It is time for US telecom giant Verizon (VZ) to share with investors the results of its third quarter. The press release will cross the wire ahead of the opening bell, on October 21.

Analysts don’t seem to be expecting much from the New York City-based carrier. Consensus estimates are for a low single-digit contraction in both revenues and earnings. If delivered, these numbers would be roughly in line with what Verizon managed to deliver in the second quarter, which, in turn, was impacted by COVID-19 headwinds – i.e. store closures, increased costs with safety, etc.

Beyond the headline numbers, however, I will be asking myself a couple of relevant questions about the business fundamentals. Let’s explore both of them in more detail below.

Credit: Verizon

How is the consumer?

Verizon has been facing headwinds on a number of fronts, from decreased advertising revenue in Verizon Media to lower spend by the SMID enterprise vertical within the business segment. But one important part of Verizon’s business, accounting for over one-fourth of total revenues last quarter, has stayed resilient: consumer wireless services.

Considering the COVID-19 challenges, consumer service revenues have remained surprisingly stable, while the revenue drivers still look solid. In the second period, Verizon added 72,000 wireless postpaid consumer connections, after losing a record half a million in the previous quarter. Churn dropped drastically, although ARPA (a measure of per-unit revenue) dropped slightly YOY for the first time since 2018.

Source: DM Martins Research, data from Verizon’s reports

My concern is that the consumer in the US may be facing financial stress or uncertainty that did not exist in the summer months. Take the results reported by the major US-based banks as reference. Consumer spending seems to have plateaued, as credit balances have dropped substantially and deposits have increased. I wonder how much the delays in additional fiscal stimulus may have impacted consumers’ ability or willingness to spend, and whether Verizon may feel the pinch this time.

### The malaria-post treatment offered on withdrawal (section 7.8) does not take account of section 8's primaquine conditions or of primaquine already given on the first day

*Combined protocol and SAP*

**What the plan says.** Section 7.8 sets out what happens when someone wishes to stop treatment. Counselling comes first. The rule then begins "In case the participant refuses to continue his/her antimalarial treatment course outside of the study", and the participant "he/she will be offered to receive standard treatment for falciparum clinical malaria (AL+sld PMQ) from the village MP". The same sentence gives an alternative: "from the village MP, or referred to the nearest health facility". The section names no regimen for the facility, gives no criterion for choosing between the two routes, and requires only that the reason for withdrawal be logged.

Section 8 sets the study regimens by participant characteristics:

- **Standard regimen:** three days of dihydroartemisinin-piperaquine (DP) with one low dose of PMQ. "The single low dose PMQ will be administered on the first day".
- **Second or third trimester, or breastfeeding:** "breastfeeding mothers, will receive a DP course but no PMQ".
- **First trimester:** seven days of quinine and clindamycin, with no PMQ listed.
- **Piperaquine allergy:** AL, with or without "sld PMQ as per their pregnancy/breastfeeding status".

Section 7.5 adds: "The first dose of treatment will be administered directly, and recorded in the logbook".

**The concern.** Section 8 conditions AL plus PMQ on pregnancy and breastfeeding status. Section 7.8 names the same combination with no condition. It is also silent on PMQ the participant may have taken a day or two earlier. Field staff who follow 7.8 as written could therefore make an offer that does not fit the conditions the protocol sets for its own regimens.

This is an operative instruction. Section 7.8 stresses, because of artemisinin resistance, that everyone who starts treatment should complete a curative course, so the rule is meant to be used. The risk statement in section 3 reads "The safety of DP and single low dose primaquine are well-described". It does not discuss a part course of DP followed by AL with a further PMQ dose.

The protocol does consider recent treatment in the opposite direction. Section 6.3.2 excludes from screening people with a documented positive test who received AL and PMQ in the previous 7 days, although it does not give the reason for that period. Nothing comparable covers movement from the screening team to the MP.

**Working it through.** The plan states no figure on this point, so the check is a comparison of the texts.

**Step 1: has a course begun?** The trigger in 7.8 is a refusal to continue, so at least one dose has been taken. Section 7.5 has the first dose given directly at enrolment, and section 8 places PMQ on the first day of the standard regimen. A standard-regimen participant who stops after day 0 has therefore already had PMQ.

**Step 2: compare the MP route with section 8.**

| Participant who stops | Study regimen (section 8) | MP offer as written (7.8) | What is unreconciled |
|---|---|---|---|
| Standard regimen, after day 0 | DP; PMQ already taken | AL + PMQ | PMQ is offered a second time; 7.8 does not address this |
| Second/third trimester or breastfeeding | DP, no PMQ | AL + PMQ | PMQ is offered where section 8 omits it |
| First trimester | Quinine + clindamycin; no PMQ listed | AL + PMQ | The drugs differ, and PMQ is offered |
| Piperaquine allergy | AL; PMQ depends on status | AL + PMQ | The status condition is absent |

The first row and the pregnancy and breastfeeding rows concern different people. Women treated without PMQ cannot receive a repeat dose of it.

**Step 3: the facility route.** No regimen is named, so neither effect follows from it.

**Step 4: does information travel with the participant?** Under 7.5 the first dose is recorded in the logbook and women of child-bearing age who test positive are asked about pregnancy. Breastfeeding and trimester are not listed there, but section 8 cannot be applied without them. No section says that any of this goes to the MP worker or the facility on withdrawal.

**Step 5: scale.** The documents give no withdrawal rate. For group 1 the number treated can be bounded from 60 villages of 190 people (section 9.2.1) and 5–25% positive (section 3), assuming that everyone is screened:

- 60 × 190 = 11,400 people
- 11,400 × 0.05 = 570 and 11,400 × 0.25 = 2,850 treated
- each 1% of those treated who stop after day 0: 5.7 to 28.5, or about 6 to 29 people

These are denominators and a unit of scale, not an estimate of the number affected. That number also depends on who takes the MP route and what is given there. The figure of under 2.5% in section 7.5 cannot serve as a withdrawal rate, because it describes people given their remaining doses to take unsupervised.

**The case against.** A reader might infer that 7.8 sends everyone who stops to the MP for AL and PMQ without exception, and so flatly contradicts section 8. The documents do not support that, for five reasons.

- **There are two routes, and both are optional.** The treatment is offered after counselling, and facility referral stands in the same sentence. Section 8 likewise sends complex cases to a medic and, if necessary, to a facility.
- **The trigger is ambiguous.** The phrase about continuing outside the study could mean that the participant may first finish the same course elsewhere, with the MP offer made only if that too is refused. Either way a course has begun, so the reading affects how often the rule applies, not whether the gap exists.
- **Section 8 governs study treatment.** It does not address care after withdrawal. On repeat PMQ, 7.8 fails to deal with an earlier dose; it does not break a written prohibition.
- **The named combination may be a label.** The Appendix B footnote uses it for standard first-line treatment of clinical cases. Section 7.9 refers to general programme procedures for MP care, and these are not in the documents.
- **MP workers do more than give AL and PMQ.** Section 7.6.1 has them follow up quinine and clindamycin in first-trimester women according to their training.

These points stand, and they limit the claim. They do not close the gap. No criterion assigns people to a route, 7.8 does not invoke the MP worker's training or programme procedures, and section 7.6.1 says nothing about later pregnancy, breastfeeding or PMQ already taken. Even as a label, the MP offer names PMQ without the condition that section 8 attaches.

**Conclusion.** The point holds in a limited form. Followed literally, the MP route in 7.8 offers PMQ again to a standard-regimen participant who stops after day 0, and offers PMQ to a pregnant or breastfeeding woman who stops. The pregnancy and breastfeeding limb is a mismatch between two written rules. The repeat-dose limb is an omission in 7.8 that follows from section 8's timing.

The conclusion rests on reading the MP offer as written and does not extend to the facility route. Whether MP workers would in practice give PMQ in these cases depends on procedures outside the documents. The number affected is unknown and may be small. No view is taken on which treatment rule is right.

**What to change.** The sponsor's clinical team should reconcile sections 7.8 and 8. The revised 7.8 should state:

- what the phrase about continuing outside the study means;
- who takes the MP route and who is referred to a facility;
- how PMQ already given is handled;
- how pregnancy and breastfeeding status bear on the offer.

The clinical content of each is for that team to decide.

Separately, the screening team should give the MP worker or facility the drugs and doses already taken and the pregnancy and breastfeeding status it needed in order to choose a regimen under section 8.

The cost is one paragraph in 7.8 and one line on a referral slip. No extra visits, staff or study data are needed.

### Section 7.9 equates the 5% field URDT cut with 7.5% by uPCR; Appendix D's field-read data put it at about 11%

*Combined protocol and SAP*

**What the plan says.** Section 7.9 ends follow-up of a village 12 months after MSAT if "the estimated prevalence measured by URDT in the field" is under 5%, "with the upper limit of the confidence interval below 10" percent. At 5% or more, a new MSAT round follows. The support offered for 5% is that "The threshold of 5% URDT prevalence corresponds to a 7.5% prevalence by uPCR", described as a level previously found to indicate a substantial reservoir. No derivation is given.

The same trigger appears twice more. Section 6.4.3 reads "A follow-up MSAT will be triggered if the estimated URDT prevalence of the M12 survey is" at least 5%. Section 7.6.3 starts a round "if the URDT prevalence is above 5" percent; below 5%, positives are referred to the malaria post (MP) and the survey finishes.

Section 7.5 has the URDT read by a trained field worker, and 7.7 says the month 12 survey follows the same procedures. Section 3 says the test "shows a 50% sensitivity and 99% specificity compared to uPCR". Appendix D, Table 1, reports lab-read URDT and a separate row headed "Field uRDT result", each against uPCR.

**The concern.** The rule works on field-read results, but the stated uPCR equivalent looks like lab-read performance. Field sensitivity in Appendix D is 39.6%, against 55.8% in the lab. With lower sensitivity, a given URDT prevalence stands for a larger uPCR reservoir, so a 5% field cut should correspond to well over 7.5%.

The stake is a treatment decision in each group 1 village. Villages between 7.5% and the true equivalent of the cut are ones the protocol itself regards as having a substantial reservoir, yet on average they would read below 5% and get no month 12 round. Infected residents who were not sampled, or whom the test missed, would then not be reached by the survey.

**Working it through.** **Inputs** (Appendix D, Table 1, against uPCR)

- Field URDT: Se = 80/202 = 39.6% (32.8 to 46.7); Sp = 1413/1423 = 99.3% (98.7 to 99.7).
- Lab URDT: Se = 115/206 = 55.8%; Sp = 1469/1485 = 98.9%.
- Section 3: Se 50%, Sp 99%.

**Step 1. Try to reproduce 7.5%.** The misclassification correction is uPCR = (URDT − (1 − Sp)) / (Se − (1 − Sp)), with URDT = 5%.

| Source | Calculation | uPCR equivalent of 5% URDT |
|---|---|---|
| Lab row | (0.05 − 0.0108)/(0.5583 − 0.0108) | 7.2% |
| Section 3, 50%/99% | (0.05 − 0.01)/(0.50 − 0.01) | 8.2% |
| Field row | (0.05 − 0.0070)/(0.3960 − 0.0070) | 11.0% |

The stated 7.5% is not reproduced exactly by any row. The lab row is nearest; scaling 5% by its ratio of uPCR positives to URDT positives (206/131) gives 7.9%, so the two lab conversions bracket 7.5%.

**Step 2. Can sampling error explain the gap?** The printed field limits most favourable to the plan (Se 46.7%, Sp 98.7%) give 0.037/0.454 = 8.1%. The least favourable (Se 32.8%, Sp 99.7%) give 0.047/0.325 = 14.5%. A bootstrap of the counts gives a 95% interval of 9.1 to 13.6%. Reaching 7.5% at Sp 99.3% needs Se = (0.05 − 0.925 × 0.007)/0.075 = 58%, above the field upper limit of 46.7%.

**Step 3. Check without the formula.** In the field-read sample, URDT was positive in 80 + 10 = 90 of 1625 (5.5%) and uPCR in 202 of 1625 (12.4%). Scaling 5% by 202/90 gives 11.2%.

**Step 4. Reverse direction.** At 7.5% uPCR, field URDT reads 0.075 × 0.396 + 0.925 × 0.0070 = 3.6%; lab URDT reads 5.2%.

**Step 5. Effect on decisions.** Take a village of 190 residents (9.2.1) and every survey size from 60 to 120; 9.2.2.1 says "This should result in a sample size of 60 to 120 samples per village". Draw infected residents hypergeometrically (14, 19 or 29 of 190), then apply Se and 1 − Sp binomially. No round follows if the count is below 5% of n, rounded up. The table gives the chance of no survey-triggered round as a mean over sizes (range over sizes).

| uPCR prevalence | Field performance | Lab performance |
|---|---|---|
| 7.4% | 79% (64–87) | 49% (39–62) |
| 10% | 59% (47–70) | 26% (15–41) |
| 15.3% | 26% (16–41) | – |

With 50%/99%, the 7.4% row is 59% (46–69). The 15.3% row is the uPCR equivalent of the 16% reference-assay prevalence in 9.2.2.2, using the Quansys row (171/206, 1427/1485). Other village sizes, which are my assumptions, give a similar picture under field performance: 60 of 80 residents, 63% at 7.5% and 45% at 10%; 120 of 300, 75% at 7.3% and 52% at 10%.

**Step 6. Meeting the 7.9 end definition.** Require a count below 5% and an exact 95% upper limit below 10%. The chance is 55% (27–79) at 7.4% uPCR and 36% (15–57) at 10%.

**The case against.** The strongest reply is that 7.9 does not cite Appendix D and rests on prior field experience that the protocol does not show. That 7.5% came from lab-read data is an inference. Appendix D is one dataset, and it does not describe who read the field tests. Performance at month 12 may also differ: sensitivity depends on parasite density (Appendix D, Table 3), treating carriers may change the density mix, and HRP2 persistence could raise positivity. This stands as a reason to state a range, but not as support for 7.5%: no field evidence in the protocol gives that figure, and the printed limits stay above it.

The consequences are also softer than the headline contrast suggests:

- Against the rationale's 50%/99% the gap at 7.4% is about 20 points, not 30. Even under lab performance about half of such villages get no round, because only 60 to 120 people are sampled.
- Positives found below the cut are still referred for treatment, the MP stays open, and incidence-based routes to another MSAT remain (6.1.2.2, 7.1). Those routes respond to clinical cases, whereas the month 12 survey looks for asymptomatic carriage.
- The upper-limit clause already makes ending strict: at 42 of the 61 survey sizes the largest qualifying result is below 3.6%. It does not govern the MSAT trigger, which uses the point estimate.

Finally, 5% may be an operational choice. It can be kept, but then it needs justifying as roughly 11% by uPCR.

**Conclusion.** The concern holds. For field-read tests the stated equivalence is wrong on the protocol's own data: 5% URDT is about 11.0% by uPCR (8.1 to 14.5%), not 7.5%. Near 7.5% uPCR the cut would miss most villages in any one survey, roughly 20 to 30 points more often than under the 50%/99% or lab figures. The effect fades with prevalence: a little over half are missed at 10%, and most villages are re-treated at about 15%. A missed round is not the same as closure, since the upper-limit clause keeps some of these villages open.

How about the 5G opportunities?

The second topic of conversation that I believe to be very important is 5G. Verizon was featured in Apple’s (AAPL) October product refresh event when the Cupertino company unveiled the iPhone 12.

While I do not expect much of an impact from 5G on the carrier’s past results, the narrative around it should be interesting to pay attention to. Investors seem to agree, as Verizon stock spiked as much as 1.3{3eba3d3415becf4302d80c682b6480d7b88003de9407d8cc6f062607002b4a18} within 30 minutes of CEO Hans Vestberg taking the stage with his “5G just got real” speech, during Apple’s iPhone 12 announcement. See the chart below.

Source: graph by Yahoo Finance

The war for the minds, hearts, and wallet share of 5G users has started. Device subsidy seems to be the name of the game among all competing carriers. Otherwise, it looks like Verizon may have an advantage in speed, especially in mmWave service, but a disadvantage in geographic coverage – all according to PC Magazine.

I will be curious to hear a bit more from the management team about the 5G strategy, including a possible early read on consumer adoption following this month’s iPhone 12 launch.

Still a bull

I head into earnings season the same VZ bull that I have been for a while. Rather than the company’s short-term prospects, what attracts me the most to this stock is the cycle-agnostic nature of the business model and the recurring-like characteristics of the company’s revenues – even if the latter may still suffer during periods of severe economic distress. The low historical correlations between the stock’s and the market’s returns also help to build a case for diversification inside a growth portfolio.

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Disclosure: I am/we are long AAPL, VZ. I wrote this article myself, and it expresses my own opinions. I am not receiving compensation for it (other than from Seeking Alpha). I have no business relationship with any company whose stock is mentioned in this article.